SPRINGS & VALVES
Conical Beehive springs are the best option because of their light weight and high RPM capability. One advantage of the JS Beehive springs over other springs is that they are taller – requiring a higher retainer location. A longer spring gives you a more linear rate so that peak pressure is reduced while seat pressure stays high to reduce wear on the cam. Shorter conical springs that fit stock valves have a greater peak pressure – resulting in higher wear on the cam lobes. The hard coating on black diamond valves provides a long lasting and wear resistant valve stem.
Both aircraft aluminum and steel pushrods will give excellent service and not fail. To be the same weight – the alum pushrods will have thicker walls and the steel pushrods thinner walls. When steel pushrods are used with alum cylinders, the valve lash clearances will increase to the point that the cam quieting ramps won’t be as effective – resulting in increased wear. Tighter valve lash clearances insure smoother operation and reduced shock loads. Alum pushrods can be set up with .004″ clearance with JS cams for quiet, gentle running. Do not expect ANY HP difference between alum or steel pushrods.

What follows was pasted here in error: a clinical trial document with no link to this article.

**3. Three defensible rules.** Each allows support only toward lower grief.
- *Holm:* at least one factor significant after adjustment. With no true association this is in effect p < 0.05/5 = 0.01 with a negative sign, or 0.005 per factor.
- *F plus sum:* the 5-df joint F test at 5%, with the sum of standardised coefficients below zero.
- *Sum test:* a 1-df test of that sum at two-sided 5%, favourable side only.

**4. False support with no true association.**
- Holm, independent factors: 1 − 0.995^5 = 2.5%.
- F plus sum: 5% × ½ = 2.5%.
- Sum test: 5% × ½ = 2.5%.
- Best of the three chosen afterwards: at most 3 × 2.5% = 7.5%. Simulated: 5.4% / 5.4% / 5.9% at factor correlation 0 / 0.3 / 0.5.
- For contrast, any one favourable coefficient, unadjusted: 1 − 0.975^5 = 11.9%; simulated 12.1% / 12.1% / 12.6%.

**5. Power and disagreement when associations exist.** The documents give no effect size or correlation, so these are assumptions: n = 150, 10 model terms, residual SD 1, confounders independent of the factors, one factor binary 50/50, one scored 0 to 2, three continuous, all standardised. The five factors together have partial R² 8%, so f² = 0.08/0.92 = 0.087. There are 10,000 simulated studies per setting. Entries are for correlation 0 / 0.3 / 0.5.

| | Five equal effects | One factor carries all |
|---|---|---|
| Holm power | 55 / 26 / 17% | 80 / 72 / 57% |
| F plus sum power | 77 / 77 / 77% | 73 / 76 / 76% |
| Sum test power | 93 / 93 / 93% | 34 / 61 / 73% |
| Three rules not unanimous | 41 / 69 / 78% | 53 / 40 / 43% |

3/8″ OD x .058″ wall alum tubing weighs 32 grams per foot.
3/8″ OD x .035″ wall 4130 steel tubing weighs 59 grams per foot.
CYLINDER HEADS AND PORTING
Porting is what performance is all about. You want to stay small for the street and not go to far for the track. FA heads raise the port floor and increase the mid range for street bikes. Ported heads with larger valves were successfully developed by C.R. Axtell. The highest performance two valve pushrod head ports are found in Nascars and HD XR 750s. Starting with small port Norton heads and raising/reshaping/widening the ports gives the best results. Priceless information, drawings and specs of Axtell ports and XR 750 ports adapted to Nortons are available in the JSM “Narley port” CD (more info).
I prefer the stock Norton combustion chamber shape. Bathtub chamber heads may increase the midrange (OK for street) but can lose performance in the top end because of shrouding. With a stock combustion chamber there is just enough side clearance around the valve at high valve lift to provide free flow. In the photo below you can see two 3/8″ shafts. One shaft is between the seat and the valve. The shaft to the side is between the valve and a stock Norton combustion chamber. You can see that adding more material to form a bathtub shape would reduce the side clearance and shroud the valve – restricting the flow at high valve lift and reducing top end performance.
CARBURETION AND EXHAUST